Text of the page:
Monday, December 26, 2011

On My First eReader

So about two, almost three months ago I ordered an ereader. I’d been wanting one, but I’m too cheap to blow a hundred bucks on the most boring of all models, and definitly not more on the more high falutin' models or devices. I like toys with all kinds of features to play with. So when my boyfriend found the Pandigital Novel on sale for half off at Newegg, I sprang for it.

The PDN is a gimped down android tablet--limited to serve as an ereader with a few perks and not a full tablet. I got the 7-inch white model, and I’ve been nothing but happy with it even though it doesn’t connect to the android market. But you can still install any apps you can get an APK for--I find the easiest way is to email them to myself. It runs Android OS 2.0, has 1Gig onboard memory with an SD card slot, a headphone jack and a USB port. It’s network is wireless, with no 3G. Email, facebook and a file navigator come preloaded, and oh yeah, as does the kindle software (B&N software is available on other models.)

So the technicals out of the way, I want to talk more about how, I the resolute book lover feels about reading books on a “device.”

I actually haven’t been able to use the thing much since I’ve gotten it, sadly. I have this here stack of to-read paper books that I actually want to read. However, I made an excuse to do some reading on it--I had to see what it was like. So, I read through the first four episodes of the Grit City emotobook serial novel; issues 1-5 are out now, and I cannot wait to read the fifth!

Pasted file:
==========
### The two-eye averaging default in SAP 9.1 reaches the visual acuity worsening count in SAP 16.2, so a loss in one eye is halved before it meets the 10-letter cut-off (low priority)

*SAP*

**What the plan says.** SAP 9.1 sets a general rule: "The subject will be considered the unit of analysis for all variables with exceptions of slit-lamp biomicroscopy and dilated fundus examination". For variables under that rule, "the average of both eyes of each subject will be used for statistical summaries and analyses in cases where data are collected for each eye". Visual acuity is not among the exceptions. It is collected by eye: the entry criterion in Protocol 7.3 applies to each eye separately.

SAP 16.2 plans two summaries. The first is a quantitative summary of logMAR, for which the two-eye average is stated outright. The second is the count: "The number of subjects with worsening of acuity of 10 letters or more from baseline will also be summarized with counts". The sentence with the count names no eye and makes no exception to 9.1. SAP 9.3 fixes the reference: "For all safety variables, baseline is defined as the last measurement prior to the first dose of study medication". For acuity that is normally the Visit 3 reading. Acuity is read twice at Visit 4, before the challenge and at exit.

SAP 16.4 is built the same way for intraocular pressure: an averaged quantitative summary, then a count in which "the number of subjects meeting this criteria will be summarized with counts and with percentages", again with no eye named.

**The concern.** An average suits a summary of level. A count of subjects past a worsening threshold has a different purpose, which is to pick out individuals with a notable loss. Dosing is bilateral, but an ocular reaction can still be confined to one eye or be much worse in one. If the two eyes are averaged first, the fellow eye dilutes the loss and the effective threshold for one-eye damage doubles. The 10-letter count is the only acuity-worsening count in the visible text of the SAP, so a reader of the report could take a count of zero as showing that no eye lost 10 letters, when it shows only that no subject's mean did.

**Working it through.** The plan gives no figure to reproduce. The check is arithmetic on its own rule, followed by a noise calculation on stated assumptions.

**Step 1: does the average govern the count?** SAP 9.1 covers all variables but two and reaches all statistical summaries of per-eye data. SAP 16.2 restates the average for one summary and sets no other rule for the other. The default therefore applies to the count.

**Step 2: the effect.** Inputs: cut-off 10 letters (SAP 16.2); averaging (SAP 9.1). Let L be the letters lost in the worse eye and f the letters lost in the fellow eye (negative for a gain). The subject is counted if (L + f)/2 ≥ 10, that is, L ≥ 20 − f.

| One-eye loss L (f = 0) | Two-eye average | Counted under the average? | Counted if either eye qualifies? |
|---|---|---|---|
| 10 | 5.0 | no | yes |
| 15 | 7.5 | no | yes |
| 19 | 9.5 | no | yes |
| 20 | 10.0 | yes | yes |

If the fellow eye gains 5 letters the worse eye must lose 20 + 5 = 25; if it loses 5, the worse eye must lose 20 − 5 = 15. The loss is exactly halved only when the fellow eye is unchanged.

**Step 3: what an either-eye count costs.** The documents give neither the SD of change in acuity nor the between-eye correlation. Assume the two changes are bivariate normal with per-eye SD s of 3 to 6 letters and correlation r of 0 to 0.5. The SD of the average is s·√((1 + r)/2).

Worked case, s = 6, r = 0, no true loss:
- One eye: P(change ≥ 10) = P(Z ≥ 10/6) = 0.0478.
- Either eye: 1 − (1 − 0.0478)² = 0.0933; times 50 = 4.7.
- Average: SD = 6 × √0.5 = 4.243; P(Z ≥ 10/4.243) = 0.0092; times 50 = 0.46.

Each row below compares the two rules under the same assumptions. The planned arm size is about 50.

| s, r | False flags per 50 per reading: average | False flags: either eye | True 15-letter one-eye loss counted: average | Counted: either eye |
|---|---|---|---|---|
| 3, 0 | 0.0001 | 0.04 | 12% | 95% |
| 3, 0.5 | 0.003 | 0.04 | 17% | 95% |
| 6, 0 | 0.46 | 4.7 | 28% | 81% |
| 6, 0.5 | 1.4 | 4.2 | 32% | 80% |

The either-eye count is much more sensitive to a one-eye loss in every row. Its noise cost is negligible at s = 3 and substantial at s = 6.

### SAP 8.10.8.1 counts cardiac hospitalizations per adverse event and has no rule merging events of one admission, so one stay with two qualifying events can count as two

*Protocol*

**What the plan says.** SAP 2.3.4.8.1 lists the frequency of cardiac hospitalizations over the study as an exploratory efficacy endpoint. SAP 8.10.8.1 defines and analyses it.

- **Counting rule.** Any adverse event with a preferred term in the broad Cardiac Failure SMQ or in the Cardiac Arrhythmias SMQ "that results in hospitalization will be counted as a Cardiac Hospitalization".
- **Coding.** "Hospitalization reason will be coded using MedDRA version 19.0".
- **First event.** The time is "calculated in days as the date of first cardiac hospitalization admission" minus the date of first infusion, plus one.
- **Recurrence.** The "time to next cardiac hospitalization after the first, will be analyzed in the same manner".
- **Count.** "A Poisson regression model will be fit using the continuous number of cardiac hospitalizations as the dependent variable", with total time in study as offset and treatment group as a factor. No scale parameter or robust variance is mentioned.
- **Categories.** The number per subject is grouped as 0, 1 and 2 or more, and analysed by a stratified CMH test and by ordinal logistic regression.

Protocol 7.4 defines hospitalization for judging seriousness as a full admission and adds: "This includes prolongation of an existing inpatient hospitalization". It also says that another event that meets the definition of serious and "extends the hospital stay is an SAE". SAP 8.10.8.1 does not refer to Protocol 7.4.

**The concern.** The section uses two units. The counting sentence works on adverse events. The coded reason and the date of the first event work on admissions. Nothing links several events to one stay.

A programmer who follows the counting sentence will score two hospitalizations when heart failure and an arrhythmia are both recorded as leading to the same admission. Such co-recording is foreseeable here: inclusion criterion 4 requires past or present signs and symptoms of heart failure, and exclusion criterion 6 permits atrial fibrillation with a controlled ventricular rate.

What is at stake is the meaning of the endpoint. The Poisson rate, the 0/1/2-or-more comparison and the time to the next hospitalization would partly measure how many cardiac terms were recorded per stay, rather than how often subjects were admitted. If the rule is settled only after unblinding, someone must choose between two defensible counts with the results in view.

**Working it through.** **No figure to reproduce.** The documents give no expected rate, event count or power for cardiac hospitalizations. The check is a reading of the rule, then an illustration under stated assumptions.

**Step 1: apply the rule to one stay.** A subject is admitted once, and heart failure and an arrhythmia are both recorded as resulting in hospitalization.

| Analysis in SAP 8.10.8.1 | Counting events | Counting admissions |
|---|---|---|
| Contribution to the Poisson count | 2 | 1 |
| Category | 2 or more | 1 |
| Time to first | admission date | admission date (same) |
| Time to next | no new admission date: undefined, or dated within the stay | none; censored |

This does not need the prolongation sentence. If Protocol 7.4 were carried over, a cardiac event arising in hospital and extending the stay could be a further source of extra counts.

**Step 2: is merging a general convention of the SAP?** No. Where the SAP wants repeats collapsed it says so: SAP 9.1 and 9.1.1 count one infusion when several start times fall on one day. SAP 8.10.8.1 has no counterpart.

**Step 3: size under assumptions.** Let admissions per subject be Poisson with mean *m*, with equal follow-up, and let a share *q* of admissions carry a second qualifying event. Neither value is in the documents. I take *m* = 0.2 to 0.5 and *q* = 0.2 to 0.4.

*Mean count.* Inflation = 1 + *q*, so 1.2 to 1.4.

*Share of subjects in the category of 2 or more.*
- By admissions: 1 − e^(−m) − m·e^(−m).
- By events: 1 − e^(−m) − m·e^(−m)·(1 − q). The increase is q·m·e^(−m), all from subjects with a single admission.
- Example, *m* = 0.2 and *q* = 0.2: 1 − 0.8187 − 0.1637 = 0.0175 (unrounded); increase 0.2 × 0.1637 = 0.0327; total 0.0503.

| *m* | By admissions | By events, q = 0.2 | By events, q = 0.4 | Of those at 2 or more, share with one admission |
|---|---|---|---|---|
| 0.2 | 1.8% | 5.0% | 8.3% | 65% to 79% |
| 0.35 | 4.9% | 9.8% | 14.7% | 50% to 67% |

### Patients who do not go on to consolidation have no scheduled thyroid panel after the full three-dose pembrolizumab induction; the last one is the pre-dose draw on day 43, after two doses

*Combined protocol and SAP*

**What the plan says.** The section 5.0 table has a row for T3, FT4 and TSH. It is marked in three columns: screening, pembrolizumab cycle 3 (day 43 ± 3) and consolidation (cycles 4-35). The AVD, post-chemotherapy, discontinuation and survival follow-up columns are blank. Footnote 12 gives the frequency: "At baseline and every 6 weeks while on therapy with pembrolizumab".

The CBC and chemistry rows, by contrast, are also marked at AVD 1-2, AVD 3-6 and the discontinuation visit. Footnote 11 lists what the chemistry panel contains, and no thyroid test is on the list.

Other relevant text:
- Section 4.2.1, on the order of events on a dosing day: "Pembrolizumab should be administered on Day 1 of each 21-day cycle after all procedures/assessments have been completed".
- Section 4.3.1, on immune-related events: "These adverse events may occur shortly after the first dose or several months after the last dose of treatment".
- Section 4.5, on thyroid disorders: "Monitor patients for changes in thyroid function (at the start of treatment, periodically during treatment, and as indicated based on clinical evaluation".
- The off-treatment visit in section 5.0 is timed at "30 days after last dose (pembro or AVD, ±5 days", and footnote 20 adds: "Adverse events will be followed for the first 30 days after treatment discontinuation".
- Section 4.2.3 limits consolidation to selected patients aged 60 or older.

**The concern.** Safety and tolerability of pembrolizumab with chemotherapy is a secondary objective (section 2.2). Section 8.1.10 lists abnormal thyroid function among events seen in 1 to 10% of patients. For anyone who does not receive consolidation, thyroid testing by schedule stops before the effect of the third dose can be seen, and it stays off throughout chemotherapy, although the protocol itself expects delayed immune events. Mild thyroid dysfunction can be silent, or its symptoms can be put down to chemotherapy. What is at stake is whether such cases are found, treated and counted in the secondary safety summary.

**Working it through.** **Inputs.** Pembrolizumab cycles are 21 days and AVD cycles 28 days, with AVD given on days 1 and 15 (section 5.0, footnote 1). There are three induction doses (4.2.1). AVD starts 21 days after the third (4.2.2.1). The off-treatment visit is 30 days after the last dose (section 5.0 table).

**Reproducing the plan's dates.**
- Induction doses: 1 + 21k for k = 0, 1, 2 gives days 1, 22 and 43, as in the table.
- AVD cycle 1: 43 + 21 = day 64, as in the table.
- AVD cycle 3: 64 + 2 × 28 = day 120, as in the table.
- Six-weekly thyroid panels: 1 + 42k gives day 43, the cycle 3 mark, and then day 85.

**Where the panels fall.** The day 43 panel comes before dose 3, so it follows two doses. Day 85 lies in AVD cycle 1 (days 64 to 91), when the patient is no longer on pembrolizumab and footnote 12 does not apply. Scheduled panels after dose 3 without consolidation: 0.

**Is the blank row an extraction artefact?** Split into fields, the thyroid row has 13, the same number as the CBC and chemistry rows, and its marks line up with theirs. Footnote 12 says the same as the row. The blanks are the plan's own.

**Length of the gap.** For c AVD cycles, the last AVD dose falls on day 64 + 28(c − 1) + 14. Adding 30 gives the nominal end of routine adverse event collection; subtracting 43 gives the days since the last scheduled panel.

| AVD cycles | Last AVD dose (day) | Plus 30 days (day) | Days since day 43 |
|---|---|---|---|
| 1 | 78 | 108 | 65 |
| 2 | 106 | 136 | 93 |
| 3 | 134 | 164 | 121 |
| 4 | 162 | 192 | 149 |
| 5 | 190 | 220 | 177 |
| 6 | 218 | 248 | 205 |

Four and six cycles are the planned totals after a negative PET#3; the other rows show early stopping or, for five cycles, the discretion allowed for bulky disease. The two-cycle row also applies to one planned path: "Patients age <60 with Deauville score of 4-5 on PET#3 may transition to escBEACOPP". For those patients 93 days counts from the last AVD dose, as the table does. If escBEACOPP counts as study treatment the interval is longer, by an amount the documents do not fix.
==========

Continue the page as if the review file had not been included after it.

A lifetime of reading books has ingrained into me certain reading habits, and apparently, they haven’t changed with picking up an ereader. The only difference in reading on a device, as far as I noticed was the page turning. The screen did not bother my eyes, it wasn’t huge and ungainly to hold (like hardcovers tend to be).

I sat on the couch reading, completely glued to the story, waiting, waiting to see what would happen next...the page turning was quick and letting my eyes flick to the top of the next page with ease. And when I knew I had to put the “book” down to go run an errand, I started patting the cushion beside me, then my lap, then the arm of the chair... and when I reached the end of the paragraph I grinned because I did not need the bookmark I was searching for.

It looks like reading is reading, words through the eyes into the brain. Books are nice, but all you need is text. My disclaimer is that the text needs to be a legible easy-to-read font with proper formatting.

Thursday, December 8, 2011

Amazon KDP Select

I just got an interesting email. I'll quote some of it below:

Hello from KDP!

We're excited to introduce KDP Select - a new option dedicated to KDP authors and publishers worldwide, featuring a fund of $500,000 in December 2011 and at least $6 million in total for 2012! KDP Select gives you a new way to earn royalties, reach a broader audience, and use a new set of promotional tools.

Here's how KDP Select works: